Medicare Electronic Health Record (EHR) incentive programs reward health care providers financially for “meaningful use” of EHR technology to provide efficient care. According to the Health Information Technology for Economic and Clinical Health Act (which was part of the American Recovery and Reinvestment Act of 2009, and which authorizes the Centers for Medicare & Medicaid Services (CMS) to provide incentive payments for EHR meaningful use to health care providers), meaningful use comprises three main elements: using certified EHRs, such as for e-prescribing; using EHR technology for the electronic exchange of health information to improve quality of care; and using EHR technology to submit clinical quality measures to the CMS. Providers must use EHR technology in a manner that can be significantly measured in quality and quantity.
In order to receive Medicare EHR incentive payments, health care providers must adopt (that is, install EHR technology), implement (begin using the technology), upgrade (expand existing technology to meet requirements) or demonstrate meaningful use during their first year of participation in the incentive program. After that, they must demonstrate continued meaningful use of certified EHR technology on an annual basis.
The CMS is in the process of developing meaningful use criteria over a period of five years. Stage 1, in 2011 and 2012, sets the baseline for electronic data capture and information sharing. The CMS will continue to expand on the baseline criteria in Stage 2 (to be implemented in October 2013 for hospitals and January 2014 for physicians) and Stage 3 (to be implemented in 2015).
To meet meaningful use requirements and qualify for an incentive payment during Stage 1, doctors must achieve 20 out of 25 meaningful use objectives. There are 15 required core objectives, and participants can choose the remaining five from a list of 10 menu set objectives. Core set objectives include activities such as providing patients with an electronic copy of their health information and protecting electronic health information. Menu set objectives include items such as implementing drug-formulary checks and incorporating clinical lab test results into EHR technology as structured data, which stores information in a format that makes it easy to retrieve, transfer and reference to aid patient care.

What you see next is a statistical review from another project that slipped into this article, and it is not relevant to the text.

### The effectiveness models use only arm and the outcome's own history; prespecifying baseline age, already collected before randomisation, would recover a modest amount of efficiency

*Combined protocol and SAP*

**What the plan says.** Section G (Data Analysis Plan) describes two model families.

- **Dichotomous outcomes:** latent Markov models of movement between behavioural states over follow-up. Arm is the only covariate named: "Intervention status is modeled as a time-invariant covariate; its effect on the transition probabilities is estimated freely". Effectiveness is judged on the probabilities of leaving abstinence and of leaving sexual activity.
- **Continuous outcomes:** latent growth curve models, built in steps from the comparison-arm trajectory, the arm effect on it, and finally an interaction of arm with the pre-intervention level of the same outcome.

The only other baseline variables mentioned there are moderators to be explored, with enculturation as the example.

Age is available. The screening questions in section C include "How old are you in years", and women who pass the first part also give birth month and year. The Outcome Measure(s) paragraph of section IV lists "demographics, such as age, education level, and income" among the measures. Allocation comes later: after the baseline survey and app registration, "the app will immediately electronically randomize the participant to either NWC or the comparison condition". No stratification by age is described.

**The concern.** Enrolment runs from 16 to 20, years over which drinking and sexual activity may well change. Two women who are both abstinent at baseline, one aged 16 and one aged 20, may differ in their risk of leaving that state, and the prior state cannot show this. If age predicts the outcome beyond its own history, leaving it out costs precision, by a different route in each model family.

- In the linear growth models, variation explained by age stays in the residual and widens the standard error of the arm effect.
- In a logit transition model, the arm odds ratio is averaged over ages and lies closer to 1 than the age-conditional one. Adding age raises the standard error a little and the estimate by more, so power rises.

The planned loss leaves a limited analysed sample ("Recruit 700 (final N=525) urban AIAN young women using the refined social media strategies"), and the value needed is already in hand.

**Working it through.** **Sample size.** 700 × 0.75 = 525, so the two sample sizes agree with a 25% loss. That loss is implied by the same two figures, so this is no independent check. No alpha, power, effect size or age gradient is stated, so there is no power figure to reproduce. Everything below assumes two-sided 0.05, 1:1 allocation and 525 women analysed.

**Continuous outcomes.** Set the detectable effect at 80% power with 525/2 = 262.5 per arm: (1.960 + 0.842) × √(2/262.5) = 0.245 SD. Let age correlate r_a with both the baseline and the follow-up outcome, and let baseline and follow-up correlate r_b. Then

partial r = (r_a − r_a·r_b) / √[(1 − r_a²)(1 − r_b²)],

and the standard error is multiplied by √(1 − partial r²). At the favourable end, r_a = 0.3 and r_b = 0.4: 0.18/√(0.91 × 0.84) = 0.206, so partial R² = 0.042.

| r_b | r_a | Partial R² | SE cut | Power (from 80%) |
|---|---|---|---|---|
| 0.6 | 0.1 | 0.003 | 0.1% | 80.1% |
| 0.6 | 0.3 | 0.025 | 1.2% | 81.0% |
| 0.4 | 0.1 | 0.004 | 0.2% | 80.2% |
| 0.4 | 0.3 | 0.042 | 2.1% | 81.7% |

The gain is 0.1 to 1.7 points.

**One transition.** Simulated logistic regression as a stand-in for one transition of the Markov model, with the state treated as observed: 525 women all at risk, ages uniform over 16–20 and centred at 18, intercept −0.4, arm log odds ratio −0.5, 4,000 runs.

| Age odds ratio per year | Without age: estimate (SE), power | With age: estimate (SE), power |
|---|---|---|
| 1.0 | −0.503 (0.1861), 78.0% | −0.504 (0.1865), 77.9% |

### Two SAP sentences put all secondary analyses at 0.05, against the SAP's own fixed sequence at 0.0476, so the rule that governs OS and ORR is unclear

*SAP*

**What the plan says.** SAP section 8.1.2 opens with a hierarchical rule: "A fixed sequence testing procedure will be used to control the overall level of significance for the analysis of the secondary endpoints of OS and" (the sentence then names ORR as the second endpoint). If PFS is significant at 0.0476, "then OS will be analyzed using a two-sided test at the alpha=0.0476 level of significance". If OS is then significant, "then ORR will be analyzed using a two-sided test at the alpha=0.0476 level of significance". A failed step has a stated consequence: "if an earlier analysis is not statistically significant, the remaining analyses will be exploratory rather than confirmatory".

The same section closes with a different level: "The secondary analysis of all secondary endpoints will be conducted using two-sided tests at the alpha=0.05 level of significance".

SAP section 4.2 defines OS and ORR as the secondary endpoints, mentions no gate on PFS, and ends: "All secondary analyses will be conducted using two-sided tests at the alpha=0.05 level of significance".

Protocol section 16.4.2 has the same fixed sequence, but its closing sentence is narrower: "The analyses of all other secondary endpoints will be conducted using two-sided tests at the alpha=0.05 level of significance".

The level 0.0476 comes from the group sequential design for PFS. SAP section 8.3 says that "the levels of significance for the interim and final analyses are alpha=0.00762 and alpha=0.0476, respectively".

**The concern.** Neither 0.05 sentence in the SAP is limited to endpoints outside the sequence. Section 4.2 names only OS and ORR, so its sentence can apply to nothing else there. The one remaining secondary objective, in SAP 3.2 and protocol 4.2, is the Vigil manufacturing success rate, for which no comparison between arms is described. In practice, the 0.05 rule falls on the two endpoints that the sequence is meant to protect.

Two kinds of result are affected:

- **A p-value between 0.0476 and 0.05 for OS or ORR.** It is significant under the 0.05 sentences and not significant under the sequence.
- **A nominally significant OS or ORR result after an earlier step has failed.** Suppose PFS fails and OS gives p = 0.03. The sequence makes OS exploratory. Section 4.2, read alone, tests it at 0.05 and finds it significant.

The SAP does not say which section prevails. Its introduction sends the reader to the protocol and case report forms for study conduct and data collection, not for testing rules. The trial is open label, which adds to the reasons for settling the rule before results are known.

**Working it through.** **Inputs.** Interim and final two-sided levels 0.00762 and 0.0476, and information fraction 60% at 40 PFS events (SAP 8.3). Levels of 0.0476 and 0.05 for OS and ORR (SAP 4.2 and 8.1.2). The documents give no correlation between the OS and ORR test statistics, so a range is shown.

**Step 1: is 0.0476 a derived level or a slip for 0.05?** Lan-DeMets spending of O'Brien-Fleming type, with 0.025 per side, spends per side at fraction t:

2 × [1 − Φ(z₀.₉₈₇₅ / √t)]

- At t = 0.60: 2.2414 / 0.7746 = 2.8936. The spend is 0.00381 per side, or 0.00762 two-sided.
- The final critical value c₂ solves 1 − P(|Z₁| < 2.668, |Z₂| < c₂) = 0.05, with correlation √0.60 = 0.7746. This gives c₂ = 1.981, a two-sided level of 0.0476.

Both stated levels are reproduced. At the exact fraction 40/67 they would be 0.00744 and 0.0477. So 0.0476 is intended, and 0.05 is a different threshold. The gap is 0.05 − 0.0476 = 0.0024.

Hospitals seeking incentive payments must meet 19 out of 24 meaningful use objectives. Eligible hospitals must achieve 14 required core objectives, such as providing patients with an electronic copy of their discharge instructions upon request. Hospitals also need to choose five menu set objectives, such as recording advance directives for patients age 65 and older.
Along with meeting those requirements, eligible participants must report clinical quality measures before they can receive EHR incentive payments. Eligible physicians are required to report on a total of six quality measures: three core required measures and three additional measures. Clinical quality measures for professionals include child immunization status, adult weight screening and follow-up, and weight assessment and counseling for children and adolescents. Eligible hospitals must report on 15 clinical quality measures, in addition to the 14 required core objectives mentioned above. Hospital clinical quality measures include emergency department throughput (admitted patients’ median time from emergency department arrival to departure) and venous thromboembolism (VTE) discharge instructions.
For eligible physicians, payments are made about four to eight weeks after the physician proves meaningful use of the technology. Physicians will not receive incentive payments within that time frame if they have not met the $24,000 threshold in allowed charges for the calendar year, which means payments for meaningful use are sometimes weighted toward the end of the year.
Program participants can refer to Meaningful Use Objectives specification sheets for eligible professionals and hospitals for information on how to qualify for incentive payments.
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